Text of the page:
35 Years of Looking at HIV/AIDS Through the Skin, and How To Diagnose and Treat Dermatological Manifestations of HIV Today
How often does a patient ask “Oh by the way can you take a look at something I noticed on my skin?” In primary care, skin complaints are common, and in HIV medicine, can be a sign of underlying coinfections and complications. With over 30 years of diagnosing and treating skin disorders in people living with HIV, Pat Hennessey has some important clinical tips for providers dealing with skin complaints in HIV medicine today.
Kidneys. We all need them, but both acute and chronic kidney disease and their associated adverse outcomes are more common in HIV-positive patients. How can we help prevent or reduce kidney disease in our patients through diet and better management of antiretroviral therapy and other drugs? When should we be referring our patients for kidney biopsy? And how can we improve options and outcomes for our patients who may need dialysis or transplant? Don’t miss this important update on the prevention and management of kidney disease by Dr. Christina Wyatt.
The risk for HPV-related anal cancer is much higher in our HIV-coinfected patients, despite the many advances in HIV antiretroviral therapy. If given, the HPV vaccines will help prevent anal cancer in our younger patients, but our older patients need help too. Anal cytology and treatment of high-grade squamous intraepithelial lesions (HSIL) may help, and the ANCHOR study, which is now enrolling, is designed to test this hypothesis. Don’t miss this important presentation by Joel Palefsky on ways that you can help your patients prevent this grave complication.
Older clinicians in our audience remember the horror of diagnosing and managing AIDS-defining CMV colitis and retinitis in the pre-HAART era, which have now become rare, thanks to the prevention of severe immune deficiency through early initiation of combination antiretroviral therapy for HIV. But severe complications of cytomegalovirus coinfection still happen in people with undiagnosed and/or untreated HIV/AIDS and we must forever be prepared to suspect, swiftly diagnose, and treat both HIV and the many manifestations of CMV in the setting of immune deficiency.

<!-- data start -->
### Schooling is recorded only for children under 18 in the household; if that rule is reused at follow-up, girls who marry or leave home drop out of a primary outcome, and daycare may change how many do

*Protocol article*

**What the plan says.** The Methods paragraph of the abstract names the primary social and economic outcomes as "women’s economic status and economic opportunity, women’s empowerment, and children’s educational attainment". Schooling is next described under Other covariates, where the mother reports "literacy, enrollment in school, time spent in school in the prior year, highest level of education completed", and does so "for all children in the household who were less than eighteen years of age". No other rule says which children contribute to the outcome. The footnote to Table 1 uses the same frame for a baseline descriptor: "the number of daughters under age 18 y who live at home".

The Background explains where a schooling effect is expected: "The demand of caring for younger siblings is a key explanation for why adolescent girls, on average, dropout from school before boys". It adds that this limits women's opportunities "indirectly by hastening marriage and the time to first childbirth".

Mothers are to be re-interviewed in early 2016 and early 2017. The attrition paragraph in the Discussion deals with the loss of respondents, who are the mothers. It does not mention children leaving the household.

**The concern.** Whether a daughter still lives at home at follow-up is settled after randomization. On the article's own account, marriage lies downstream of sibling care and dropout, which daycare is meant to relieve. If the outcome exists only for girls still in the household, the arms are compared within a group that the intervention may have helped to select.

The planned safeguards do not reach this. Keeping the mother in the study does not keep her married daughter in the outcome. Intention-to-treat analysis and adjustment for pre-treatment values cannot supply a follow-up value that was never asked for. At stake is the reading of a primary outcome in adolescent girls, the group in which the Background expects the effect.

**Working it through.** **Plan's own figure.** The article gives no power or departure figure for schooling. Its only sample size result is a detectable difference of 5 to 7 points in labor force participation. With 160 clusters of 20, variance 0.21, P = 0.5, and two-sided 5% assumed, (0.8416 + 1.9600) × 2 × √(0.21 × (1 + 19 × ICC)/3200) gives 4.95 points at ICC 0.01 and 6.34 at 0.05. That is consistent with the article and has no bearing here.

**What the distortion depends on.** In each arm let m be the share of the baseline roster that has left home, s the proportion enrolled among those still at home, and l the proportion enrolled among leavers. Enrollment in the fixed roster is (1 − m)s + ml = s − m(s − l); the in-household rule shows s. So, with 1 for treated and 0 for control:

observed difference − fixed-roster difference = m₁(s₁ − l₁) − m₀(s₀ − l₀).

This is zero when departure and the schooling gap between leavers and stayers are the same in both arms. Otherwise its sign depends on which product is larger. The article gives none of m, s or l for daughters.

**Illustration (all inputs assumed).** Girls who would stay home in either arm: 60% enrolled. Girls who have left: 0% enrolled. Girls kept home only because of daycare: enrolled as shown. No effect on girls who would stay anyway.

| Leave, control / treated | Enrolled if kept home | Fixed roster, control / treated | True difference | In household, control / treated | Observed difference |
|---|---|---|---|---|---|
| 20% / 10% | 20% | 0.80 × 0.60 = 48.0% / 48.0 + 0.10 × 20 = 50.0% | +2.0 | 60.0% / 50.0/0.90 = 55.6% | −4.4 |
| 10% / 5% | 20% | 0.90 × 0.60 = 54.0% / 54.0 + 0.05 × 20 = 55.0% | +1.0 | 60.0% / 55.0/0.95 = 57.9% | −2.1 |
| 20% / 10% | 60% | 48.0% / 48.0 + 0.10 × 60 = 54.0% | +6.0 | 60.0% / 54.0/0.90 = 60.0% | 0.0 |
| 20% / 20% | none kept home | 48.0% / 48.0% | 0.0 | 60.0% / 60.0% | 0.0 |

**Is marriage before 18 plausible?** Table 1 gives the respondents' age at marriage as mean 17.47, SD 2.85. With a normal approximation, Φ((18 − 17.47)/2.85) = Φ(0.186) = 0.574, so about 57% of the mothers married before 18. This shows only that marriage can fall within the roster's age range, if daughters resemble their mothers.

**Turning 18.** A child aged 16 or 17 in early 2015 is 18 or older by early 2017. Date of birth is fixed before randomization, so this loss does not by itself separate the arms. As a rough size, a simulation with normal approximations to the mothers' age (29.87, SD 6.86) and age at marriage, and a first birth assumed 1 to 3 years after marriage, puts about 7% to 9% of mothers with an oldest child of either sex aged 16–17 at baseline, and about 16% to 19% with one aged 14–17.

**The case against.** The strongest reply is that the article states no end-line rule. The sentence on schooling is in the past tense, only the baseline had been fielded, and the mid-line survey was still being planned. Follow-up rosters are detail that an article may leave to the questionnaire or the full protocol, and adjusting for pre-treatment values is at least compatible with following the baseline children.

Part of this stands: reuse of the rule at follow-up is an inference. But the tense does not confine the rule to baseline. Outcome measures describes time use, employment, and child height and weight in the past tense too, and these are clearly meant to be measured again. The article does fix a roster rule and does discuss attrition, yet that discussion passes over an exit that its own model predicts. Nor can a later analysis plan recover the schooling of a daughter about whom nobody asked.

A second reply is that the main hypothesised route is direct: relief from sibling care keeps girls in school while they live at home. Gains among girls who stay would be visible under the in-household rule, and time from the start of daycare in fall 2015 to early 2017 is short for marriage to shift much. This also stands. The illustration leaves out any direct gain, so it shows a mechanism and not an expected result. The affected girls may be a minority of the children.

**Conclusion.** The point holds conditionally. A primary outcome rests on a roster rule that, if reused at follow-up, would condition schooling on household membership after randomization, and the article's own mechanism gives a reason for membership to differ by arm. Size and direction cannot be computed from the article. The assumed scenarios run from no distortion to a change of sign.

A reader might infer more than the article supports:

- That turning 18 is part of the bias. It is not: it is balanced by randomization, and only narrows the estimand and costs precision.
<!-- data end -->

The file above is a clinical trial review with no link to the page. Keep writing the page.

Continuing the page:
Since the beginning of the HAART era, and as our patients age with HIV disease, we are seeing more non-AIDS defining cancers (NDACs). In fact, HIV infection is associated with an increased risk for some NDACs. But there are some things we can do right now to prevent some of these cancers, including smoking cessation, hepatitis B vaccination, age-appropriate HPV vaccination, and treatment of hepatitis C. Join us for this important presentation on current challenges in the prevention, screening and treatment of NDACs in HIV-positives, with a special focus on lung cancer, prevention, and research.
From the horrors of AIDS we know so well from the not-so-distant past, aging while on treatment for HIV disease seems like a blessing. But are there surprises awaiting us in this journey? And are there ways that we can prevent complications and improve life expectancy in our patients as they continue to age? For a better understanding of the risks our patients face, and research that is underway to improve the aging process in HIV disease, don’t miss this important lecture by Peter Hunt.
With an estimated prevalence of up to 14% in HIV-infected patients, diabetes is a leading cause of cardiovascular disease, blindness, end-stage renal disease, amputations, and hospitalizations for our patients. Regular screening for diabetes is important, and extra diagnostic caution must be taken in people living with HIV. When diagnosed, changes in lifestyle are critical, and medical management requires individualization. This clinically oriented lecture focuses on therapeutic options including recently approved drugs from new classes of drugs for glycemic control, as well as treatment strategies for optimal management of diabetes and prevention of diabetic morbidities in HIV medicine.
HIV disease is likely associated with a 50% increased risk for cardiovascular disease, but independent HIV-related risk factors suggest that early and continuous antiretroviral therapy may reduce atherosclerotic cardiovascular disease risk in HIV, especially type 1 myocardial infarctions caused by atherosclerotic plaque rupture. In addition to the direct relation of HIV disease to atherosclerotic disease, questions about reported associations of certain antiretroviral drugs with myocardial infarctions, and the potential use of statins to decreased inflammation and promote plaque regression are discussed in this important program.
The recent outbreak of Ebola in West Africa and the fear it caused worldwide are a vivid reminder of reactions to the AIDS epidemic years ago. Both infections are of zoonotic origin, and capable of producing stigma, discrimination, fear and denial. In this program, Dr. El-Sadr discusses how lessons learned in the early years of the HIV epidemic, including community mobilization, human rights measures, workforce innovations, laboratory systems and outreach activities have contributed to a rational and science-based response to contain and control Ebola transmission.